I believe the answer is “yes” because I believe there is a distinctly Christian view of everything. (Yes, everything.)
(more…)

Blog author: dpahman
Thursday, December 13, 2012
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This past Friday, I had the opportunity to present a paper at the Sophia Institute annual conference at Union Theological Seminary. This year’s topic was “Marriage, Family, and Love in the Eastern Orthodox Tradition.” My paper was titled, “What Makes a Society?” and focused, in the context of marriage and the family, on developing an Orthodox Christian answer to that question. The Roman Catholic and neo-Calvinist answers, subsidiarity and sphere sovereignty, respectively (though not mutually exclusive), receive frequent attention on the PowerBlog, but, to my knowledge, no Orthodox answer has been clearly articulated, and so it can be difficult to know where to begin. To that end, it is my conviction—and a subject of my research—that a historically sensitive, Orthodox answer to this question can found be in the idea of asceticism, rightly understood.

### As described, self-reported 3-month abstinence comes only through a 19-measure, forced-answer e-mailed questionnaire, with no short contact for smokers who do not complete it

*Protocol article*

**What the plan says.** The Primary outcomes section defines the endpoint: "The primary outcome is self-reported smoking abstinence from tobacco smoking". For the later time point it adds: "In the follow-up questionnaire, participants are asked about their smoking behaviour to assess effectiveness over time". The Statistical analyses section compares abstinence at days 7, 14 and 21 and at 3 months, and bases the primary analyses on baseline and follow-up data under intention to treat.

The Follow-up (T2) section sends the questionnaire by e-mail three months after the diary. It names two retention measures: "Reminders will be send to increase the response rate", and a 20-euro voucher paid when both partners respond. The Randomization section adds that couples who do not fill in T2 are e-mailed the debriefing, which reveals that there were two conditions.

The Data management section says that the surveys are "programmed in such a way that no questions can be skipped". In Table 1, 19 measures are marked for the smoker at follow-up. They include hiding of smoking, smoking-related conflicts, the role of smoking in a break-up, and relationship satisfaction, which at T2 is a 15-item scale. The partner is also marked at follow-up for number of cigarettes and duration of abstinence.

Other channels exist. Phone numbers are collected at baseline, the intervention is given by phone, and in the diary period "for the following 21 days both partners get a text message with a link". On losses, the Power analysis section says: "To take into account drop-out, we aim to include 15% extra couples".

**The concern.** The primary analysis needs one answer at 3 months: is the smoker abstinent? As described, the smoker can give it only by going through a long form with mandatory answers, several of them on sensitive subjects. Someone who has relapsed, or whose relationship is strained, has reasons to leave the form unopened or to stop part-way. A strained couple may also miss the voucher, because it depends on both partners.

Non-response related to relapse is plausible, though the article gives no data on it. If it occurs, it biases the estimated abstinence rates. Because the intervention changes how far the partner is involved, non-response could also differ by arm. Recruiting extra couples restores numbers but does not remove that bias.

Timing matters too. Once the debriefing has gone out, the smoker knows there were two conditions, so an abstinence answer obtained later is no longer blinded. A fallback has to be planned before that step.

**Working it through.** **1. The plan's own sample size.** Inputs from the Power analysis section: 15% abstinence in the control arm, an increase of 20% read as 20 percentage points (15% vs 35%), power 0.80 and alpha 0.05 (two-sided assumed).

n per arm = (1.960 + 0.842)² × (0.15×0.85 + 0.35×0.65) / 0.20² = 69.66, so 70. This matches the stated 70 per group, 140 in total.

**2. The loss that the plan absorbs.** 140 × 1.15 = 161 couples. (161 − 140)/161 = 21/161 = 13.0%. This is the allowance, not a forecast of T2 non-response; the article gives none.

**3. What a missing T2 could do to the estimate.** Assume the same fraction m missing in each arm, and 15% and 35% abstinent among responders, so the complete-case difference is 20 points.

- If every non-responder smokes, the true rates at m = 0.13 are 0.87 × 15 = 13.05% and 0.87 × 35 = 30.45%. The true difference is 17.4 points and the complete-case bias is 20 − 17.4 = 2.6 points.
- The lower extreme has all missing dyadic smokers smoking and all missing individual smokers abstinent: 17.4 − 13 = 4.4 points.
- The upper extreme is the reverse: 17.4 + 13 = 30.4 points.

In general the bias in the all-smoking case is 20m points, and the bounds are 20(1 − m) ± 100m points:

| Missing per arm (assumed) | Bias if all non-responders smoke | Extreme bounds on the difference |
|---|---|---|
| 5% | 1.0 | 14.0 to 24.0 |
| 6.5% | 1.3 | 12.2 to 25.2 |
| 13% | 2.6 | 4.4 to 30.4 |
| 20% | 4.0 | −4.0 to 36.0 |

While I will not reproduce my paper here, I wanted to briefly summarize two of its main points that might have broader interest. First of all, what is asceticism? Second, how can asceticism be viewed as an organizational principle of society? Lastly, I want to briefly explore—beyond the scope of my paper—the relevance of this principle for a free society. (more…)